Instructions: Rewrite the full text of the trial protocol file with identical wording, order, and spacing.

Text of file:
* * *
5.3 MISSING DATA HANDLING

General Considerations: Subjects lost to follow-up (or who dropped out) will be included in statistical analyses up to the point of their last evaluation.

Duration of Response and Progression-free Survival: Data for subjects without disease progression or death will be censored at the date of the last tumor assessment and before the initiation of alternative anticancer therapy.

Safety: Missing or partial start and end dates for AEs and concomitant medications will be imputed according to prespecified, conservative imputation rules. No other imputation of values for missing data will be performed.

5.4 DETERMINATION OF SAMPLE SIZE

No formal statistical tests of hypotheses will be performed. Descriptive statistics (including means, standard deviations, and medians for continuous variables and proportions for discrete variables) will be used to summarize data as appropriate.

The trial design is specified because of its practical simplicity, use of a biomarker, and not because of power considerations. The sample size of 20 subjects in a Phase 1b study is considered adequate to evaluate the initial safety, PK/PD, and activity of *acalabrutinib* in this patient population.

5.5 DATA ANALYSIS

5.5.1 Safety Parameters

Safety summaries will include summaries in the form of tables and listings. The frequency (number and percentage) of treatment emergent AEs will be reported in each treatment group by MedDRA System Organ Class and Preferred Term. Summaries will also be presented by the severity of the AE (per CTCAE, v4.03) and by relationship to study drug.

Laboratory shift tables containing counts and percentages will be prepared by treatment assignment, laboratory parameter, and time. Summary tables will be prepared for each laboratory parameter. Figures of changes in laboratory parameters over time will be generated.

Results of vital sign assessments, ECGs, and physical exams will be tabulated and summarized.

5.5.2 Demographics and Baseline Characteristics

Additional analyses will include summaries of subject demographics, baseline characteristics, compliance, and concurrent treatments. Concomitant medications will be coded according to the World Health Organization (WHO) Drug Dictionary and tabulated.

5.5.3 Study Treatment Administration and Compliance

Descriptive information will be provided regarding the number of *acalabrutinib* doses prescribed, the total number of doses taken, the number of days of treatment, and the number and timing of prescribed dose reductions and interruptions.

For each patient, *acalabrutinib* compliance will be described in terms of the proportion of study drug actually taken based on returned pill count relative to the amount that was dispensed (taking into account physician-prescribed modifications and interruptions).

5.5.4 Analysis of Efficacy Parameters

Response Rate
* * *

5.3 MISSING DATA HANDLING

General Considerations: Subjects lost to follow-up (or who dropped out) will be included in statistical analyses up to the point of their last evaluation.

Duration of Response and Progression-free Survival: Data for subjects without disease progression or death will be censored at the date of the last tumor assessment and before the initiation of alternative anticancer therapy.

Safety: Missing or partial start and end dates for AEs and concomitant medications will be imputed according to prespecified, conservative imputation rules. No other imputation of values for missing data will be performed.

5.4 DETERMINATION OF SAMPLE SIZE

No formal statistical tests of hypotheses will be performed. Descriptive statistics (including means, standard deviations, and medians for continuous variables and proportions for discrete variables) will be used to summarize data as appropriate.

The trial design is specified because of its practical simplicity, use of a biomarker, and not because of power considerations. The sample size of 20 subjects in a Phase 1b study is considered adequate to evaluate the initial safety, PK/PD, and activity of *acalabrutinib* in this patient population.

5.5 DATA ANALYSIS

5.5.1 Safety Parameters

Safety summaries will include summaries in the form of tables and listings. The frequency (number and percentage) of treatment emergent AEs will be reported in each treatment group by MedDRA System Organ Class and Preferred Term. Summaries will also be presented by the severity of the AE (per CTCAE, v4.03) and by relationship to study drug.

Laboratory shift tables containing counts and percentages will be prepared by treatment assignment, laboratory parameter, and time. Summary tables will be prepared for each laboratory parameter. Figures of changes in laboratory parameters over time will be generated.

Results of vital sign assessments, ECGs, and physical exams will be tabulated and summarized.

5.5.2 Demographics and Baseline Characteristics

Additional analyses will include summaries of subject demographics, baseline characteristics, compliance, and concurrent treatments. Concomitant medications will be coded according to the World Health Organization (WHO) Drug Dictionary and tabulated.

5.5.3 Study Treatment Administration and Compliance

Descriptive information will be provided regarding the number of *acalabrutinib* doses prescribed, the total number of doses taken, the number of days of treatment, and the number and timing of prescribed dose reductions and interruptions.

For each patient, *acalabrutinib* compliance will be described in terms of the proportion of study drug actually taken based on returned pill count relative to the amount that was dispensed (taking into account physician-prescribed modifications and interruptions).

5.5.4 Analysis of Efficacy Parameters

Response Rate